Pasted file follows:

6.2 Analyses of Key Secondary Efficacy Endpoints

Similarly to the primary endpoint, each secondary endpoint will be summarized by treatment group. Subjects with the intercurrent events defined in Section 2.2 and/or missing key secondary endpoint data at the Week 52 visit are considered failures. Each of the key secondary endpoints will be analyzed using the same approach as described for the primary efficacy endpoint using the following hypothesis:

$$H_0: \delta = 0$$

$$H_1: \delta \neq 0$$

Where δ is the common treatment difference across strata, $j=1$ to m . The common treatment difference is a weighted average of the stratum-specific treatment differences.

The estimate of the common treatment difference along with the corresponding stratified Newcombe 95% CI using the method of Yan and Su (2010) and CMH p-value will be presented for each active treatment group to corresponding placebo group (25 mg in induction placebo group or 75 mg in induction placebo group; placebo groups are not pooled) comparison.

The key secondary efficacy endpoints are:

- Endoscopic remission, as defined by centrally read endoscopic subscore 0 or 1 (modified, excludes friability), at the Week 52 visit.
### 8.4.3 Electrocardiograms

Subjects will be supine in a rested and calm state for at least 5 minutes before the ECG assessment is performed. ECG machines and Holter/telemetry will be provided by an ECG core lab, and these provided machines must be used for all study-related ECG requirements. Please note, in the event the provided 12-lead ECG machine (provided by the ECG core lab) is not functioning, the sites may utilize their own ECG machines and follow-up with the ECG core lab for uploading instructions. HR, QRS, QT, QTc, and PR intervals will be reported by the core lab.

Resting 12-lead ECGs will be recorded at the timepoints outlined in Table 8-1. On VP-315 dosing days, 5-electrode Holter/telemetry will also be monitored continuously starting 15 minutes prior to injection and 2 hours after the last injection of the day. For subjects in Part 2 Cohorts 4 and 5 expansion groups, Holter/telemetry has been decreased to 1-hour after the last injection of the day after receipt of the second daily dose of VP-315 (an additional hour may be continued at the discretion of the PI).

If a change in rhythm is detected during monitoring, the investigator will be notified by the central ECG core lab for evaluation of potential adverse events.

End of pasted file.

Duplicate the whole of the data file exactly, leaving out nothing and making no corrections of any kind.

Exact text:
6.2 Analyses of Key Secondary Efficacy Endpoints

Similarly to the primary endpoint, each secondary endpoint will be summarized by treatment group. Subjects with the intercurrent events defined in Section 2.2 and/or missing key secondary endpoint data at the Week 52 visit are considered failures. Each of the key secondary endpoints will be analyzed using the same approach as described for the primary efficacy endpoint using the following hypothesis:

$$H_0: \delta = 0$$

$$H_1: \delta \neq 0$$

Where δ is the common treatment difference across strata, $j=1$ to m . The common treatment difference is a weighted average of the stratum-specific treatment differences.

The estimate of the common treatment difference along with the corresponding stratified Newcombe 95% CI using the method of Yan and Su (2010) and CMH p-value will be presented for each active treatment group to corresponding placebo group (25 mg in induction placebo group or 75 mg in induction placebo group; placebo groups are not pooled) comparison.

The key secondary efficacy endpoints are:

- Endoscopic remission, as defined by centrally read endoscopic subscore 0 or 1 (modified, excludes friability), at the Week 52 visit.
### 8.4.3 Electrocardiograms

Subjects will be supine in a rested and calm state for at least 5 minutes before the ECG assessment is performed. ECG machines and Holter/telemetry will be provided by an ECG core lab, and these provided machines must be used for all study-related ECG requirements. Please note, in the event the provided 12-lead ECG machine (provided by the ECG core lab) is not functioning, the sites may utilize their own ECG machines and follow-up with the ECG core lab for uploading instructions. HR, QRS, QT, QTc, and PR intervals will be reported by the core lab.

Resting 12-lead ECGs will be recorded at the timepoints outlined in Table 8-1. On VP-315 dosing days, 5-electrode Holter/telemetry will also be monitored continuously starting 15 minutes prior to injection and 2 hours after the last injection of the day. For subjects in Part 2 Cohorts 4 and 5 expansion groups, Holter/telemetry has been decreased to 1-hour after the last injection of the day after receipt of the second daily dose of VP-315 (an additional hour may be continued at the discretion of the PI).

If a change in rhythm is detected during monitoring, the investigator will be notified by the central ECG core lab for evaluation of potential adverse events.